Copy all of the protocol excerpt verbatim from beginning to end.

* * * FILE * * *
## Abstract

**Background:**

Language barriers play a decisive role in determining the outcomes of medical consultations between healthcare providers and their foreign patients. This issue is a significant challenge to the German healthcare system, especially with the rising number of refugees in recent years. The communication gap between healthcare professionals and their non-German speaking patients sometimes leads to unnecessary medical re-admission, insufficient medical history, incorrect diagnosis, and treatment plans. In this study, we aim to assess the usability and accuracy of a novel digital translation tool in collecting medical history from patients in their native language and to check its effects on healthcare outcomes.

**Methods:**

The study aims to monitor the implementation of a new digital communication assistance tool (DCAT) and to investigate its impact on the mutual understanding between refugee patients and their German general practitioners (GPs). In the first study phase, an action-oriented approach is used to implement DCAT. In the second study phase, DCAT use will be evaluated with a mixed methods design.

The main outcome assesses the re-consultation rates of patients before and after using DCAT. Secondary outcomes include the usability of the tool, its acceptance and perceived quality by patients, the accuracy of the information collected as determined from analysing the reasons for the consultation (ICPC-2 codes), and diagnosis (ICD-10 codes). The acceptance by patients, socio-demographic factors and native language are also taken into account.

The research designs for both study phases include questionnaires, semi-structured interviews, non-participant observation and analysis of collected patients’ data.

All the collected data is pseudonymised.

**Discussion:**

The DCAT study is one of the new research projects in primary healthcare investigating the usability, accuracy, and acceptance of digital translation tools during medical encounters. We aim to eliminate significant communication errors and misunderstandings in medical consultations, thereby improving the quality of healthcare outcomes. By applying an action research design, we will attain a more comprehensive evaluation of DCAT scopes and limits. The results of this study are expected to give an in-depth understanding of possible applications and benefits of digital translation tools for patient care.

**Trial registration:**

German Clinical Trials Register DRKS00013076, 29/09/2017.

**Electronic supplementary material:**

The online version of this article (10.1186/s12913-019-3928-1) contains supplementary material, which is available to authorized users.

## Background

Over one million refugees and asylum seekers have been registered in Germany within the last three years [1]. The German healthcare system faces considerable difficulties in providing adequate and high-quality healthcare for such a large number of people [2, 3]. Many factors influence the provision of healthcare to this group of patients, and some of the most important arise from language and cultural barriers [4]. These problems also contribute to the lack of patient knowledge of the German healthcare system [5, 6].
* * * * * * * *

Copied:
## Abstract

**Background:**

Language barriers play a decisive role in determining the outcomes of medical consultations between healthcare providers and their foreign patients. This issue is a significant challenge to the German healthcare system, especially with the rising number of refugees in recent years. The communication gap between healthcare professionals and their non-German speaking patients sometimes leads to unnecessary medical re-admission, insufficient medical history, incorrect diagnosis, and treatment plans. In this study, we aim to assess the usability and accuracy of a novel digital translation tool in collecting medical history from patients in their native language and to check its effects on healthcare outcomes.

**Methods:**

The study aims to monitor the implementation of a new digital communication assistance tool (DCAT) and to investigate its impact on the mutual understanding between refugee patients and their German general practitioners (GPs). In the first study phase, an action-oriented approach is used to implement DCAT. In the second study phase, DCAT use will be evaluated with a mixed methods design.

The main outcome assesses the re-consultation rates of patients before and after using DCAT. Secondary outcomes include the usability of the tool, its acceptance and perceived quality by patients, the accuracy of the information collected as determined from analysing the reasons for the consultation (ICPC-2 codes), and diagnosis (ICD-10 codes). The acceptance by patients, socio-demographic factors and native language are also taken into account.

The research designs for both study phases include questionnaires, semi-structured interviews, non-participant observation and analysis of collected patients’ data.

All the collected data is pseudonymised.

**Discussion:**

The DCAT study is one of the new research projects in primary healthcare investigating the usability, accuracy, and acceptance of digital translation tools during medical encounters. We aim to eliminate significant communication errors and misunderstandings in medical consultations, thereby improving the quality of healthcare outcomes. By applying an action research design, we will attain a more comprehensive evaluation of DCAT scopes and limits. The results of this study are expected to give an in-depth understanding of possible applications and benefits of digital translation tools for patient care.

**Trial registration:**

German Clinical Trials Register DRKS00013076, 29/09/2017.

**Electronic supplementary material:**

The online version of this article (10.1186/s12913-019-3928-1) contains supplementary material, which is available to authorized users.

## Background

Over one million refugees and asylum seekers have been registered in Germany within the last three years [1]. The German healthcare system faces considerable difficulties in providing adequate and high-quality healthcare for such a large number of people [2, 3]. Many factors influence the provision of healthcare to this group of patients, and some of the most important arise from language and cultural barriers [4]. These problems also contribute to the lack of patient knowledge of the German healthcare system [5, 6].